This article has been published in “The Advocate”, a publication of the Arizona Association for Justice/Arizona Trial Lawyers Association, September-October 2013 issue, @2013 by Steven J. Bruzonsky, Esq.
Recent Medicare Advantage Lien Cases, Part 1
This is the first part of a two part series of articles discussing recent Medicare Advantage lien cases. This article, the first part, discusses the recent Ninth Circuit Parra v. PacifiCare of Arizona, Inc.The following article will discuss the recent Maricopa County Superior Court Pradia v. Recovery Management System, the Third Circuit In re Avandia Marketing Sales Practices and Products Liability Litigation and some other less significant cases.
Parra v. PacifiCare of Arizona, Inc., ___ F.3d ___. 2013 WL 1693713
(9th Cir. 4-19-2013):
This is an appealfrom the U.S. District Court, District of Arizona, in Parra v. PacifiCare of Arizona, Inc., 2011 WL 1119736 (Dist. Az 2011) (CV 10-008-TUC-DCB).
After Manuel Parra died from injuries suffered in an accident, his surviving wife and children made a demand for wrongful death damages against the driver’s $500,000 GEICO automobile insurance policy. PacifiCare, a Medicare Advantage plan, made a claim against the GEICO policy for the $136,630.90 it expended for Parra’s care. Parra’s Survivors filed a complaint in the U.S. District Court seeking declaratory and injunctive relief, contending that the settlement proceeds were not subject to Pacificare’s claims on the basis that (1) the survivors’ wrongful death settlement was only for the survivors’ damages, per A.R.S. § 12-613 (allowing damages in
a wrongful death action “with reference to the injury resulting from the death to the surviving
parties”) and Gartin v. St. Joseph’s Hosp. & Med. Ctr., 749 P.2d 941, 943–45 (Ariz. Ct. App. 1988) (which held that wrongful death awards are not subject to a decedent’s debts); and (2) PacifiCare as a Medicare Advantage plan has no greater rights than Medicare, and Medicare will not seek reimbursement from wrongful death proceeds that do not include payment for the decedent’s medical expenses. PacifiCare counterclaimed that it was entitled to reimbursement
under the terms of its contract with Parra (Count I) and also directly under the Medicare Act (Count II).
The motions were referred to a magistrate judge sua sponte who recommended dismissal of the action for lack of subject matter jurisdiction. The district court, rather than dismissing Count II for lack of jurisdiction, granted the Survivors’ motion for summary judgment for failure to state a claim upon which relief can be granted, finding that PacifiCare “does not have a private cause of action under the Medicare statute or the Medicare Secondary Payer (MSP) Act”; and declined to exercise supplemental jurisdiction over Pacificare’s contract claim (Count I).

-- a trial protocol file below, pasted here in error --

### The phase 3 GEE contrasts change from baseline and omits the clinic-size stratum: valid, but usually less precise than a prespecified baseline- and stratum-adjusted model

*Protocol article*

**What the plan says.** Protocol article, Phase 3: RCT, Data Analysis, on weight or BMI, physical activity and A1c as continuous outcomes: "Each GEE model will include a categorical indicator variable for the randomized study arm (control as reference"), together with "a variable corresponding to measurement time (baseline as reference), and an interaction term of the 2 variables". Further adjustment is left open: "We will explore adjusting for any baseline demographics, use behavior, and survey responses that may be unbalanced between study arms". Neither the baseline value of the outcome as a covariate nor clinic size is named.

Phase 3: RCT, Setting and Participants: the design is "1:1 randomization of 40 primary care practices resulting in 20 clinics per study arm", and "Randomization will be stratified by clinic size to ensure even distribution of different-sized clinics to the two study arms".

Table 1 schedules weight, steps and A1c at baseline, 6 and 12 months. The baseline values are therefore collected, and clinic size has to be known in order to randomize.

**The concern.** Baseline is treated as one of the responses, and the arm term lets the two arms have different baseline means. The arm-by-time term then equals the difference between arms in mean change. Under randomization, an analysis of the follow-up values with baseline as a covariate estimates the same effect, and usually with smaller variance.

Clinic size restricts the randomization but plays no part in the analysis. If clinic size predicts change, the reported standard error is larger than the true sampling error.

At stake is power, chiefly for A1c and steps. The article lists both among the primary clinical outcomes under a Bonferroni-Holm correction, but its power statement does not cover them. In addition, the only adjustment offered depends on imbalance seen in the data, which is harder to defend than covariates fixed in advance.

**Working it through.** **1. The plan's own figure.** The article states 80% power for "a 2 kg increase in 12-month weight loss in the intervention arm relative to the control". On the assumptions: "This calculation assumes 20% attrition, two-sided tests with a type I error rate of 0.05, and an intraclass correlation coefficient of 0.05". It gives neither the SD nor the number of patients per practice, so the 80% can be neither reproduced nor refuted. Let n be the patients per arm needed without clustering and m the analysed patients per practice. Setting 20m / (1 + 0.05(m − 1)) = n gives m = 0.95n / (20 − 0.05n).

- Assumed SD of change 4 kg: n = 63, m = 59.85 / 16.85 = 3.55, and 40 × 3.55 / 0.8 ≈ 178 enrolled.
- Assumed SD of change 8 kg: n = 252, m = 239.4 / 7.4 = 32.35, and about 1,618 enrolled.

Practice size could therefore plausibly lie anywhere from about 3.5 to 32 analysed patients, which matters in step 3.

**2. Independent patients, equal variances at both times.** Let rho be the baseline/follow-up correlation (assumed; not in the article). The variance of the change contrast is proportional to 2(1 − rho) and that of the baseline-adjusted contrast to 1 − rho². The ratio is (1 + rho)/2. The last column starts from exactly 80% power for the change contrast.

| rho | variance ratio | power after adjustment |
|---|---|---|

The Ninth Circuit affirmed the district court’s dismissal of the causes of action arising under the Medicare Act (Count II) for failure to state a claim, and also affirmed the district court’s decision to decline to exercise supplemental jurisdiction over Pacificare’s contract claim (Count I).
The Court cites In re Avandia Mktg., 685 F.3d 355, 357 (3d Cir. 2012) that “[B]ecause interpretation of the federal Medicare Act presents a federalquestion,” the district court had subject matter jurisdiction to determine whether the Medicare Act created a cause of action of PacifiCare against the Survivors.
The Ninth Circuit holds that PacifiCare does not have a private right of action to pursue reimbursement under the MAO (Medicare Advantage Organizations) statute, 42 U.S.C. § 1395w-22(a)(4).
Medicare Part C, enacted, by Congress in 1997, provides for private MAOs (Medicare Advantage Organizations). Medicare Part C and the MAO (Medicare Advantage Organizations) statute, 42 U.S.C. § 1395w-22(a)(4), “authorizes, but does not compel, a MAO to charge a primary plan for medical expenses paid on behalf of a participant”. - - - The MAO Statute simply allows PacifiCare to provide via its contracts that its insurance is secondary to other available plans and allows recovery from a primary plan that refuses to reimburse the MAO for payments made on behalf of a participant. In the end, the MAO’s claim thus arises by virtue of its decision to include provisions allowing such recovery in its contract with plan participants.” The Ninth Circuit cites in this regard Care Choices HMO v. Engstrom, 330 F.3d 786, 788-90 (6th Cir. 2003), that 42 U.S.C. § 1395mm(e)(4), a provision virtually identical to the MAO statute governing Medicare HMOs, merely permitted HMOs to create a contractual right of reimbursement; and Nott v. Aetna U.S. Healthcare, Inc.,303 F. Supp. 2d 565, 571 (E.D. Pa. 2004), that “[W]hile granting statutory